284 days of the COVID Lockdown , and as at 6 January 2020, the Ministry of Health and Child Care reported that, the cumulative number of COVID-19 cases increased to 17 804, after 610 new cases were reported, all are local cases of which 165 cases are from Harare. Active cases go up to 5047. The total number of recoveries stands at 11 966, following 153 new recoveries. The death toll now stands at 431, after 13 new deaths were recorded.
Day 3 of the 2nd hard lockdown in Zimbabwe and we continue to call for vigilance and strengthening of the violence against women and girls national response systems. We remain concerned about the weak state coordination and collaboration to ensure that violence against women and girls is funded and responded to directly and rapidly.
We note that whilst the criminal courts remain open as listed in the essential series designation the entire domestic violence value chains must be supported cohesively to ensure the next 30 days are not a pandemic within a pandemic and demonstrate the response to lessons learnt from the first hard lockdown.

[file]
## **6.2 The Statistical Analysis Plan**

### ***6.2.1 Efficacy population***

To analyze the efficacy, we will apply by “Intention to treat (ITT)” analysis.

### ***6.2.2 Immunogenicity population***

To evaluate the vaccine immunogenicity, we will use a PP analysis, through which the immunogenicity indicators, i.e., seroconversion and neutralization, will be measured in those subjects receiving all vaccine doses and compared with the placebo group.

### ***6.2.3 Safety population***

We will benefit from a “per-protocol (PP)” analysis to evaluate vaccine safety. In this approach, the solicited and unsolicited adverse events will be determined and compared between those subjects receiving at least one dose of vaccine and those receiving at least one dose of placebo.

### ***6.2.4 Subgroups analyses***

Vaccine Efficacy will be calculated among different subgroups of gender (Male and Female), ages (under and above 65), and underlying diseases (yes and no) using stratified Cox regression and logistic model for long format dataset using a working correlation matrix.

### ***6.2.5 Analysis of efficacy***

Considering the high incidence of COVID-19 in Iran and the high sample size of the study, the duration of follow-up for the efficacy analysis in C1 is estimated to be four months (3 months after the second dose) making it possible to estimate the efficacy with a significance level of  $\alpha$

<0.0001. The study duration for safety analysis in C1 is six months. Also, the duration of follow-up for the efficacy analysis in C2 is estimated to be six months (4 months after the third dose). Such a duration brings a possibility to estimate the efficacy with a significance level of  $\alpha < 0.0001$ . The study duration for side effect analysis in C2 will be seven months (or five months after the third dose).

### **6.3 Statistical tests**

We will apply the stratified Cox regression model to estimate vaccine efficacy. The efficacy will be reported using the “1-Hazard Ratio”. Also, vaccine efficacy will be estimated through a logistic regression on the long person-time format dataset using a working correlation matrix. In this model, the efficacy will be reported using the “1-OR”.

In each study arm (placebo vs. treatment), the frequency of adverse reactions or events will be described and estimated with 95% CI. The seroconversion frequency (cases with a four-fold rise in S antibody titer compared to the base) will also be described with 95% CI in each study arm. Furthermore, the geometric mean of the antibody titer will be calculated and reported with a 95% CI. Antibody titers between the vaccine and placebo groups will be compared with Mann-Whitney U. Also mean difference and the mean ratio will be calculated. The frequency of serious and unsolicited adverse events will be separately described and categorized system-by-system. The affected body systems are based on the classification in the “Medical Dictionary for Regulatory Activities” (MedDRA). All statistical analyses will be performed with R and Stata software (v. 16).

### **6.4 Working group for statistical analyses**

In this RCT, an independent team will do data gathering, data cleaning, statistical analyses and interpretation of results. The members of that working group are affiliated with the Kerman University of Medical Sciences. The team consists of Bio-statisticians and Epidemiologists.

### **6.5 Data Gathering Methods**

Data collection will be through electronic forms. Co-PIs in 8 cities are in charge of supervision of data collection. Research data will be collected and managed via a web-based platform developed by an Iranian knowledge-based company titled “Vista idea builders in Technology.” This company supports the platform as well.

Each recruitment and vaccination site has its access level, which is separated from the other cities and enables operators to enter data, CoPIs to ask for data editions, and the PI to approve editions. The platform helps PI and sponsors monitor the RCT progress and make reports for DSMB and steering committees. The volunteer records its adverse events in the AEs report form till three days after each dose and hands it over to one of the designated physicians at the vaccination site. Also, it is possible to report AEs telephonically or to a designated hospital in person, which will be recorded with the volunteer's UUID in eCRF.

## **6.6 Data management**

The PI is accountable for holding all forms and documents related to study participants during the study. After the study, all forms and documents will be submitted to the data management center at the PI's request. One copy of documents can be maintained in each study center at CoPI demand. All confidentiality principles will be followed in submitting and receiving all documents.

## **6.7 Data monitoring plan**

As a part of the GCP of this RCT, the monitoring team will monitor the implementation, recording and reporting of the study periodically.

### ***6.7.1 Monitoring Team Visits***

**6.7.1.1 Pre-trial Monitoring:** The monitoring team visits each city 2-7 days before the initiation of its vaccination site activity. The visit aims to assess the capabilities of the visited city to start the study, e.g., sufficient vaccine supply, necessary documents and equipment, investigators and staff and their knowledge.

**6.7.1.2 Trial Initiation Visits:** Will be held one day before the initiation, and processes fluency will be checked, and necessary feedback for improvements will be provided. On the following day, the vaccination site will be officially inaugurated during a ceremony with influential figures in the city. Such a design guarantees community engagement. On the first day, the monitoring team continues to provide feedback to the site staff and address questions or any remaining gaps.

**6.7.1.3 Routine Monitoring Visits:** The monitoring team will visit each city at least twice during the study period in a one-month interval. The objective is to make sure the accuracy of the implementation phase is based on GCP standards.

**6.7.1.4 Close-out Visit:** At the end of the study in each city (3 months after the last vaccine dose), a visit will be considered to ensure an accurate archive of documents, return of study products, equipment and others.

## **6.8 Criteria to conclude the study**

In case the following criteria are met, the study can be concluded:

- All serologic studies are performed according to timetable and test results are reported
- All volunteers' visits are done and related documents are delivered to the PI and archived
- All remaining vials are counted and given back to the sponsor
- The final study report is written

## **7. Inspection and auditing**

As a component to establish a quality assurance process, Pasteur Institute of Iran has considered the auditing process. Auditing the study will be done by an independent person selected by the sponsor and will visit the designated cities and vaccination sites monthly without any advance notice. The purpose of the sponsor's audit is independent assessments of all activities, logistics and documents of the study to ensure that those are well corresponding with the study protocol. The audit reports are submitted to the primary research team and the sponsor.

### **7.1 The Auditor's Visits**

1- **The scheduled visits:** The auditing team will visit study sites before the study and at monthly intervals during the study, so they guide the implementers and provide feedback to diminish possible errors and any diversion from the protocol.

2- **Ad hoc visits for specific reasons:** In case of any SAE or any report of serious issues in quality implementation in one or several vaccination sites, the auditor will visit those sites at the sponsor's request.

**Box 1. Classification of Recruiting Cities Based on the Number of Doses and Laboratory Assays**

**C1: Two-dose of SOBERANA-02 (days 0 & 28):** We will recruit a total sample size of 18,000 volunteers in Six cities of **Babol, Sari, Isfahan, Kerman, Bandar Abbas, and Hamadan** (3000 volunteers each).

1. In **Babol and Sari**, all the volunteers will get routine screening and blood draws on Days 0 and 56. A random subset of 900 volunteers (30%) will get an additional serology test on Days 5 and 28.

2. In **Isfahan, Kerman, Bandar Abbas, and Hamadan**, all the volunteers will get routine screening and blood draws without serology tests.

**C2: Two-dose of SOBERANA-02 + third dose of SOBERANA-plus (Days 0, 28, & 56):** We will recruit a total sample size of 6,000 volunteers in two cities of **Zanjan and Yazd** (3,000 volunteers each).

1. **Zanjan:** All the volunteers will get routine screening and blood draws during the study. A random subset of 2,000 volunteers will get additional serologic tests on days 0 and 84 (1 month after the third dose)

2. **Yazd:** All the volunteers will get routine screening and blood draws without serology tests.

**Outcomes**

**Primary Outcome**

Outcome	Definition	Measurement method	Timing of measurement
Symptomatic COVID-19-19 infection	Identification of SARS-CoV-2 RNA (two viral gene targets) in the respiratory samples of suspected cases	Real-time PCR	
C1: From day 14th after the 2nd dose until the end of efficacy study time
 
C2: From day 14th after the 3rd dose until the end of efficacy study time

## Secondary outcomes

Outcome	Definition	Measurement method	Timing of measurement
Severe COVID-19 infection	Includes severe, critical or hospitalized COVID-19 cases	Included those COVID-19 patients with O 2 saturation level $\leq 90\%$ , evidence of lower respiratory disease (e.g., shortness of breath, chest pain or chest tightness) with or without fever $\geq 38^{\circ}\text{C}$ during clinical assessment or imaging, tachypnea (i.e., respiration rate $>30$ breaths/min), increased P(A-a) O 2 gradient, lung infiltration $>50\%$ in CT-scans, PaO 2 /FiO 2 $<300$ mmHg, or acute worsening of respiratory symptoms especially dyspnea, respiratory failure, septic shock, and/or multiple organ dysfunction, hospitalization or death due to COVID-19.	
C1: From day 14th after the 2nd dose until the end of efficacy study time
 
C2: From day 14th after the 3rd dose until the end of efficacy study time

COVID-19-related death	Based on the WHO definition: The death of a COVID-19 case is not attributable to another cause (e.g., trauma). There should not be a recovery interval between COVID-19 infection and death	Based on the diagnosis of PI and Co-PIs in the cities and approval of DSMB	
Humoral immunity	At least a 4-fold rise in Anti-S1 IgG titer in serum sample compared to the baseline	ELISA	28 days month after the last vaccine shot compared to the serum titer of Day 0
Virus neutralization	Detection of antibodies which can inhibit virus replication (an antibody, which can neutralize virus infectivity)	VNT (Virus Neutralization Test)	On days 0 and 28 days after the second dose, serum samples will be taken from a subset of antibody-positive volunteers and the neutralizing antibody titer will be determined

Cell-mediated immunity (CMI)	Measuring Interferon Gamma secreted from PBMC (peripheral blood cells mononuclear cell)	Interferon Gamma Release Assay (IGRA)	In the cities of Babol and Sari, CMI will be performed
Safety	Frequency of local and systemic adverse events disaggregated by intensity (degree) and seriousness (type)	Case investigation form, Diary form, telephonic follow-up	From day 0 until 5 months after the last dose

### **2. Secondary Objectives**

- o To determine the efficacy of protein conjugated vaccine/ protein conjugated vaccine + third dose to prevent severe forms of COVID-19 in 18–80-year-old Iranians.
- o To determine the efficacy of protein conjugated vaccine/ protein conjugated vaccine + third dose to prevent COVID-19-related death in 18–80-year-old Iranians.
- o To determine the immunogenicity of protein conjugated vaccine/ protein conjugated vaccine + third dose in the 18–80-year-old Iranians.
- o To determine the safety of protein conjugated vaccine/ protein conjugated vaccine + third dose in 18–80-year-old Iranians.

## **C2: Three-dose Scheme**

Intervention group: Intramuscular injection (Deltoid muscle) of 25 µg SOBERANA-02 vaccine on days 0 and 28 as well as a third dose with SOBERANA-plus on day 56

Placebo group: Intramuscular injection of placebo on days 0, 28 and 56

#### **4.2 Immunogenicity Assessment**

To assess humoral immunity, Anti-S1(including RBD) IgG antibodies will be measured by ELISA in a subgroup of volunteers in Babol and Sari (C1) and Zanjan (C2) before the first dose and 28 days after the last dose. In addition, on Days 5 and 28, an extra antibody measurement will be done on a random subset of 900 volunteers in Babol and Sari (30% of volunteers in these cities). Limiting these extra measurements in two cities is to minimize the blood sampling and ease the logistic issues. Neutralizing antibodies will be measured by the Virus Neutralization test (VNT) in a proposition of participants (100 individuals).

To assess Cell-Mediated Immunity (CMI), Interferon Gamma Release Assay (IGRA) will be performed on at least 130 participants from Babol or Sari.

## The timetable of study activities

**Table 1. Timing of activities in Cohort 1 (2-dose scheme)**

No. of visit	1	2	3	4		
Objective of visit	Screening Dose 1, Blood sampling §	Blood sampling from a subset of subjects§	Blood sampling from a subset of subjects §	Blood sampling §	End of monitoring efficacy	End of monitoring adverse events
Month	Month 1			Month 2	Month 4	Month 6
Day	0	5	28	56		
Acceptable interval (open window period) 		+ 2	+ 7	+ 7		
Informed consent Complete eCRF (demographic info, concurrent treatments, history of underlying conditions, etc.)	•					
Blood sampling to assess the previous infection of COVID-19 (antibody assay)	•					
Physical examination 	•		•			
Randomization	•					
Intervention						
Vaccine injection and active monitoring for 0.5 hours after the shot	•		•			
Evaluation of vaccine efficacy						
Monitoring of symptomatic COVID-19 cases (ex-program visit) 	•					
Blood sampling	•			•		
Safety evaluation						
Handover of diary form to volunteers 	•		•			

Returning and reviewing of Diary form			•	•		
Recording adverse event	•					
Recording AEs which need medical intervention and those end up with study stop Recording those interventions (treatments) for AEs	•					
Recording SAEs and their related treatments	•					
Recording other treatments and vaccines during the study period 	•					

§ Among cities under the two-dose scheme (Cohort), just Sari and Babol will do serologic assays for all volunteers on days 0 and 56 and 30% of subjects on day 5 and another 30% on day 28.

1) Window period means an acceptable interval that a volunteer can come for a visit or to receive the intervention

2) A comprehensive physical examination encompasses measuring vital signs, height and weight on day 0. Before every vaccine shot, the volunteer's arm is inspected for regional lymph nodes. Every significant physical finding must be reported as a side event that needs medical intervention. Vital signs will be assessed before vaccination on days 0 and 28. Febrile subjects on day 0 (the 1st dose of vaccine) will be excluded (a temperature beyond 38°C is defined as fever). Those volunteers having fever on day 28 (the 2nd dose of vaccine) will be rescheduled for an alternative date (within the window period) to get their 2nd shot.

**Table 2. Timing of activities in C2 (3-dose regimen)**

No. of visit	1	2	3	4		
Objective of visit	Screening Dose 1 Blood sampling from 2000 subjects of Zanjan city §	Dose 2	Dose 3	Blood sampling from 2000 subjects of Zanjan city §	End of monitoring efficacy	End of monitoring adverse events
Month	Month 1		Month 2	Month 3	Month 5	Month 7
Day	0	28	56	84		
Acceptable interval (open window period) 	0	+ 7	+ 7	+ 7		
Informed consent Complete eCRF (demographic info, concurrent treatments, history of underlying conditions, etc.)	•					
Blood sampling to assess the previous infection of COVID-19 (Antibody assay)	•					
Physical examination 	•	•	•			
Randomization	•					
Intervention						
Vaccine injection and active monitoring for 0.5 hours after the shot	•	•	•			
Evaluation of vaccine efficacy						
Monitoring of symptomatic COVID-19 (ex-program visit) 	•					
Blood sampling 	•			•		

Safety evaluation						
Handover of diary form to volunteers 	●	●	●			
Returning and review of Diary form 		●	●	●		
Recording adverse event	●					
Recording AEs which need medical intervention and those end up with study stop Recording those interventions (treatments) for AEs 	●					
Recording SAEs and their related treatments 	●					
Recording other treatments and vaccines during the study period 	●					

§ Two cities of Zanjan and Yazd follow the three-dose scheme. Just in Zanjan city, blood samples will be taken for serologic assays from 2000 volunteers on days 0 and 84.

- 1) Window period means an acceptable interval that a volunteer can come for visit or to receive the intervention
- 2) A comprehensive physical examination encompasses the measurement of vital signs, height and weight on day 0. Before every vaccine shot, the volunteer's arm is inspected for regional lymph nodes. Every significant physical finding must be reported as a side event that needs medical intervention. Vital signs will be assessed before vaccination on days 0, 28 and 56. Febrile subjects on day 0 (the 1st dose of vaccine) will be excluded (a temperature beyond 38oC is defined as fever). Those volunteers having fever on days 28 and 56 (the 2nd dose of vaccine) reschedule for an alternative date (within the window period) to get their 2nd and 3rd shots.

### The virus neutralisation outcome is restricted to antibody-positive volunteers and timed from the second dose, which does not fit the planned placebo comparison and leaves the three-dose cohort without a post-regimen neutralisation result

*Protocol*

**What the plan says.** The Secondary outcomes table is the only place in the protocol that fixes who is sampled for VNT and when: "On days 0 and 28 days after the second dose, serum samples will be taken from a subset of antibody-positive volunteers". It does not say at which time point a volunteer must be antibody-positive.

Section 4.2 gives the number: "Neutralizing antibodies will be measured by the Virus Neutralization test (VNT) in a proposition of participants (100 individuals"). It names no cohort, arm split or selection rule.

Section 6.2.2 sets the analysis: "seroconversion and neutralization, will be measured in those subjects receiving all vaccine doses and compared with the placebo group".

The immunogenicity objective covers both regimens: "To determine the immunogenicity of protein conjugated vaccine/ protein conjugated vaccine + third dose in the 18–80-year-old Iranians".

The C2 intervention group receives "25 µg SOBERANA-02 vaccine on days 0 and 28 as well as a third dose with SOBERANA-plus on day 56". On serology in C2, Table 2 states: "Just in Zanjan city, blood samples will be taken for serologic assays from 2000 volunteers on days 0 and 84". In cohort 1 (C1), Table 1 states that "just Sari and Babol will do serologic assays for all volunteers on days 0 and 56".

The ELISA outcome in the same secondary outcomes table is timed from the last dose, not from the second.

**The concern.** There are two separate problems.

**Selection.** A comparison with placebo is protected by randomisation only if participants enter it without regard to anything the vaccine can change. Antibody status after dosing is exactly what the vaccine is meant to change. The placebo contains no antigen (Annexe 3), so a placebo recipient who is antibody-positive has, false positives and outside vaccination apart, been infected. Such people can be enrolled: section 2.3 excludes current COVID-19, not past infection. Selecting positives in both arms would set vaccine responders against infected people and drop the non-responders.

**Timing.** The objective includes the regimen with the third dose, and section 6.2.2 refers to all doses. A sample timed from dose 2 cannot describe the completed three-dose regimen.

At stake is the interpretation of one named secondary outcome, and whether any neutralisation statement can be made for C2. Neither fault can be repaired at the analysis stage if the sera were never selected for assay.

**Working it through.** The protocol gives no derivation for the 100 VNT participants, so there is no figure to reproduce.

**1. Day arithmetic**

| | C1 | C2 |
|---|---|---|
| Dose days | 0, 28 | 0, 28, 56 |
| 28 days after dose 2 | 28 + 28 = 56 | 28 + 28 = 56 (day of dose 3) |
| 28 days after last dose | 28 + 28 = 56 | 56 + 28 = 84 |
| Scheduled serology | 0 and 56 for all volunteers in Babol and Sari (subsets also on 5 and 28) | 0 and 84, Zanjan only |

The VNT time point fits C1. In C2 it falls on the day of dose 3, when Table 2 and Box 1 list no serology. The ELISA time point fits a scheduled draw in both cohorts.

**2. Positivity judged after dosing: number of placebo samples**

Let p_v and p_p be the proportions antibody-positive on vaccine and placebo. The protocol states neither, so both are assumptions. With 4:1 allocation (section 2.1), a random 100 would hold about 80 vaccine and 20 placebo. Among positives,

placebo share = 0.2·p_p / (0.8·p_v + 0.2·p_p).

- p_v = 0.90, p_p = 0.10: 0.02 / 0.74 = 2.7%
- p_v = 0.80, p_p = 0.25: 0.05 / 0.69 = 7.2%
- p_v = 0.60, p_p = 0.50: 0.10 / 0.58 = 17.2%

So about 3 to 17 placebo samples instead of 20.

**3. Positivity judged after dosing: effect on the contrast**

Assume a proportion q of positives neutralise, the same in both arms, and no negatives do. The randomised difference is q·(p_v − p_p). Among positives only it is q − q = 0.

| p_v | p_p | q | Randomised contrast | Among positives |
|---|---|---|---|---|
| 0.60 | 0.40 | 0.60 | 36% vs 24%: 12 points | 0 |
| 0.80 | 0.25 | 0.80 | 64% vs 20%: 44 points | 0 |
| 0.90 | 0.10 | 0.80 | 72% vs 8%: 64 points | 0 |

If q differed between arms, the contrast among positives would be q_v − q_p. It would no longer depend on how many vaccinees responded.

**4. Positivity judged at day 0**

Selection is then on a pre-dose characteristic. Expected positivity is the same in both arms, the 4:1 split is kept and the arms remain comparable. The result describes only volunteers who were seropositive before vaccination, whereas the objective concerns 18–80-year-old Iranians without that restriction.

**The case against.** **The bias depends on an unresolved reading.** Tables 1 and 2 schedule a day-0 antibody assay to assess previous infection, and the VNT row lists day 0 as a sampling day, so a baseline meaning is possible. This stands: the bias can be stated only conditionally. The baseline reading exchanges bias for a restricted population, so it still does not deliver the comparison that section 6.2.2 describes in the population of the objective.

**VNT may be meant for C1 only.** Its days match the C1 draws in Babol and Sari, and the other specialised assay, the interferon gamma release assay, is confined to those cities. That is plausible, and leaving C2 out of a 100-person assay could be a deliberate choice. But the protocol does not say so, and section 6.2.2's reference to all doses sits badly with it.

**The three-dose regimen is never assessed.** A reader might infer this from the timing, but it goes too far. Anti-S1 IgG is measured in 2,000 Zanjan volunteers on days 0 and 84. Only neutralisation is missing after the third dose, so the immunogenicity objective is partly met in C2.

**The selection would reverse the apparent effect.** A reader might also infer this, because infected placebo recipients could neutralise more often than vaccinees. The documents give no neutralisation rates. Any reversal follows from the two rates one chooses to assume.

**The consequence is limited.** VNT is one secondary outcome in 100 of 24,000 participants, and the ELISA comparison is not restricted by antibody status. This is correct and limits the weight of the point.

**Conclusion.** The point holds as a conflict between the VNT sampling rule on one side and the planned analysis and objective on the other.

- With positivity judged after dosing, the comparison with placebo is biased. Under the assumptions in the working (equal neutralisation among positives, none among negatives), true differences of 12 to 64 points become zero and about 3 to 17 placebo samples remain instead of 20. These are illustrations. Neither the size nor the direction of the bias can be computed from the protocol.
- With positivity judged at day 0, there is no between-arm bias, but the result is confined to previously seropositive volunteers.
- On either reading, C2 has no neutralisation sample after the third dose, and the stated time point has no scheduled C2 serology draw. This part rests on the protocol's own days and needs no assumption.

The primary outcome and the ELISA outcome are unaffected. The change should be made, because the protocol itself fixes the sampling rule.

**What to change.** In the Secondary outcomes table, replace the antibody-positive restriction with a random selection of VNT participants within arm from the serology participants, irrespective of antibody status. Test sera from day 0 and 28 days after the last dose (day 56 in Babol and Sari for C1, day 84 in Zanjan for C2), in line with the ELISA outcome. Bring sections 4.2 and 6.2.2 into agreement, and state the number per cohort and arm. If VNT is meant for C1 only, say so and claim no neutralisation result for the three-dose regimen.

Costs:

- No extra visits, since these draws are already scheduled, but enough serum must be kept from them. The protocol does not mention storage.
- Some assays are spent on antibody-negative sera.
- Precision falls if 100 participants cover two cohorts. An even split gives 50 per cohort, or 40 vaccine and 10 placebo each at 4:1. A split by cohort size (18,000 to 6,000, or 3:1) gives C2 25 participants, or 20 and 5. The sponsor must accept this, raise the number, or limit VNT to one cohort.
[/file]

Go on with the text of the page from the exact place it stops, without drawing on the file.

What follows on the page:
We amplify the calls to Government to urgently attend to the rehabilitate and expand health facilities and services. Whilst we acknowledge the efforts made by Government thus far we continue to call on the state, to prioritise the protection of our already fragile health sector. We fully acknowledge and commend the cumulative release of ZWL$7 billion dollars to; “to motivate and employ more health workers, procure testing kits, PPEs, sundries, sanitizers and to improve infrastructure.”
- We continue to call for demonstrable protection and prioritisation of the essential services sector, in particular, the frontline healthcare workers.